Between the Covers 08/07/2012

Your weekly guide to what's really going on inside the world of books

Stand by for a literary clash of the titans when books by three of Britain's favourite women are released on the same date. Caitlin Moran's Moranthology (Ebury Press, £18.99), Val McDermid's The Vanishing Point (Little, Brown, £16.99) and Clare Balding's My Animals and Other Family (Viking, £20) are all released on 13 September, so save up your pocket money for collected, funny, feminist writing; a horrifying thriller about a stolen child; and the story of a life lived with horses and dogs. We can just imagine three male writers rolling up their sleeves to fight their way onto the bookshelves, but these three ladies have promised to put sales differences aside and help to promote each other's books. Between the Covers recommends buying all of them, at least once each.


Banker, charmer, winner of the most-hated-man-in-Britain award … now it seems that Bob Diamond is also an author. Searching for his name on Amazon reveals that the best-selling book by Bob Diamond is – no, not How to Buy Friends and Influence Mortgage Rates, but Selling Air, published by iUniverse at £8.95. On second glance, this may be by a different Bob Diamond, as the subtitle is: How to Jump-start Your Career in Radio Sales. We hope that it has received a sales boost from the events of last week.


Between the Covers looks forward with the greatest anticipation to the publication in November of Superlatives, by a mysterious author called "The Superlatist" (Short Books, £9.99). "The 21st century is, undoubtedly, the century of exaggeration," reads the blurb, so the intrepid author has travelled around Britain encountering "the world's best marketing campaign, the world's saddest cake … the world's most eligible bachelors, and the world's hardest bastard." The book is, appropriately, billed as "undoubtedly the funniest book ever published".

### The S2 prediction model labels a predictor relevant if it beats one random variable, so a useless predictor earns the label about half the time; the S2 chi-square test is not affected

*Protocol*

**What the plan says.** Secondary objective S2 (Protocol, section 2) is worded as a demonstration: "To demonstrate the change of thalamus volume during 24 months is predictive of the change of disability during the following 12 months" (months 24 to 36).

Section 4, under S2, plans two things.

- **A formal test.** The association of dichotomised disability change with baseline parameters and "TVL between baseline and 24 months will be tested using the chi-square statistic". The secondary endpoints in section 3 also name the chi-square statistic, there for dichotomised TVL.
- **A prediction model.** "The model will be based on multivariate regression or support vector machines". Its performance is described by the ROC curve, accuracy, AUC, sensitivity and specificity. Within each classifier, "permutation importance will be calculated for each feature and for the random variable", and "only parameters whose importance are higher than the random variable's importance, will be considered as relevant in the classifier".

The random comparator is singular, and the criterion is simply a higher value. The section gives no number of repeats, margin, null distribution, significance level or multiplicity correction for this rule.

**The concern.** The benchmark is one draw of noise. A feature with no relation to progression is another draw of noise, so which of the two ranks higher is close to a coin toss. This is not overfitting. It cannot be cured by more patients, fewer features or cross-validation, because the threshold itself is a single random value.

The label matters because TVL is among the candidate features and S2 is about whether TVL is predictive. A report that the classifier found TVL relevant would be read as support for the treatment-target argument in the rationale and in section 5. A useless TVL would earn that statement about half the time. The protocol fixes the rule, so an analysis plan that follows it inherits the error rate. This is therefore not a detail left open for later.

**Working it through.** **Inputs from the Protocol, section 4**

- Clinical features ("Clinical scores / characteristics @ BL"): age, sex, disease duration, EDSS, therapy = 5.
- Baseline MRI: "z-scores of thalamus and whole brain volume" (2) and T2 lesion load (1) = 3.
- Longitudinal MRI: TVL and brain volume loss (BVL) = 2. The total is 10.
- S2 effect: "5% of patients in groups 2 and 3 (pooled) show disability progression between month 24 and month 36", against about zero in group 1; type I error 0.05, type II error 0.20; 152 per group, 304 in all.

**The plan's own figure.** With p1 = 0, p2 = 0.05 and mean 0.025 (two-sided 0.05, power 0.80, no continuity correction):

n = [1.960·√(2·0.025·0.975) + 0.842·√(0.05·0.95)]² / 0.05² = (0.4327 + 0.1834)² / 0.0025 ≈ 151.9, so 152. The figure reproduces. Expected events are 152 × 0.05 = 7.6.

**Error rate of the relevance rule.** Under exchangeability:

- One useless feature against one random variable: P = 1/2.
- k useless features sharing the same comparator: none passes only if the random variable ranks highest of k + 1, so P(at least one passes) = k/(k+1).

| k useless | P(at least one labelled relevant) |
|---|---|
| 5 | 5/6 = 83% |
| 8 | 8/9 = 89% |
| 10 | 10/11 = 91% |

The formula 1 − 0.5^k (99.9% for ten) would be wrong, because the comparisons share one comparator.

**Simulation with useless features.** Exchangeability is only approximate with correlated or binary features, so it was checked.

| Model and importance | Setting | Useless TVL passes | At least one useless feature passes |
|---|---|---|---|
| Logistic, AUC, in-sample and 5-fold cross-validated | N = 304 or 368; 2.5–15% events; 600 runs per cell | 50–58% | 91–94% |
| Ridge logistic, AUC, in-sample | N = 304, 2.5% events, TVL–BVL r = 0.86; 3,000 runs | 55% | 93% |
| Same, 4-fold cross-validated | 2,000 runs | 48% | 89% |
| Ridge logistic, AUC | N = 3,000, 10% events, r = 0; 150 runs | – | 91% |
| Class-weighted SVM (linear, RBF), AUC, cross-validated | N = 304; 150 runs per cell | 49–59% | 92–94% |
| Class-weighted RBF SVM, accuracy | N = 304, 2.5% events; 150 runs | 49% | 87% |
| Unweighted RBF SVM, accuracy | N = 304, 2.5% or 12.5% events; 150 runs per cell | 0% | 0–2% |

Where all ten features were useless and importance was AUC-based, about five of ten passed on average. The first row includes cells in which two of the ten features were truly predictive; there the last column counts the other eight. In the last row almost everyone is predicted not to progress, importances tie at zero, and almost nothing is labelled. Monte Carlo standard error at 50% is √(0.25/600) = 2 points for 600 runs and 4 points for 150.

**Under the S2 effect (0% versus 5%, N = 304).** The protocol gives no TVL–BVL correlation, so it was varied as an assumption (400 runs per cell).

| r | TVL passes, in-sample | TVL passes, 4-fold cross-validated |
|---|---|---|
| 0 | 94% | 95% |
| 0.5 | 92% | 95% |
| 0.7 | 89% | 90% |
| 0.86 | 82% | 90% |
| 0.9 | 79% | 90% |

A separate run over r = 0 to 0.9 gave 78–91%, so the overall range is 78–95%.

It is no secret that Between the Covers is a big fan of paper books, and not very good with technology, so we welcome Independent Booksellers Week, and the chance for booksellers and customers to vote for their favourite novel with the Independent Booksellers' Week Book Award 2012. The adults and children's shortlists can be found at, but this is not an online award so readers should vote using the real paper leaflets that they can pick up from participating local bookshops. Meanwhile, The Booksellers' Association reveals that bookshops with cafés saw a 3 per cent growth in turnover in 2011, compared to a decline of 5.2 per cent in bookshops that only sell books. In bookshops with cafés, books accounted for 74 per cent of annual turnover. That's an awful lot of skinny lattes.


Between the Covers' favourite independent book shop this week is Halcyon Books in Greenwich, east London, which is currently having a bit of a tidy up. (It's always having a bit of a tidy up, and yet it never seems to get entirely tidy – this is why we like it.) Its owner, Matt Hubbard, tells us that he does own an ebook reader … but he doesn't really like it. We like it for that, too.

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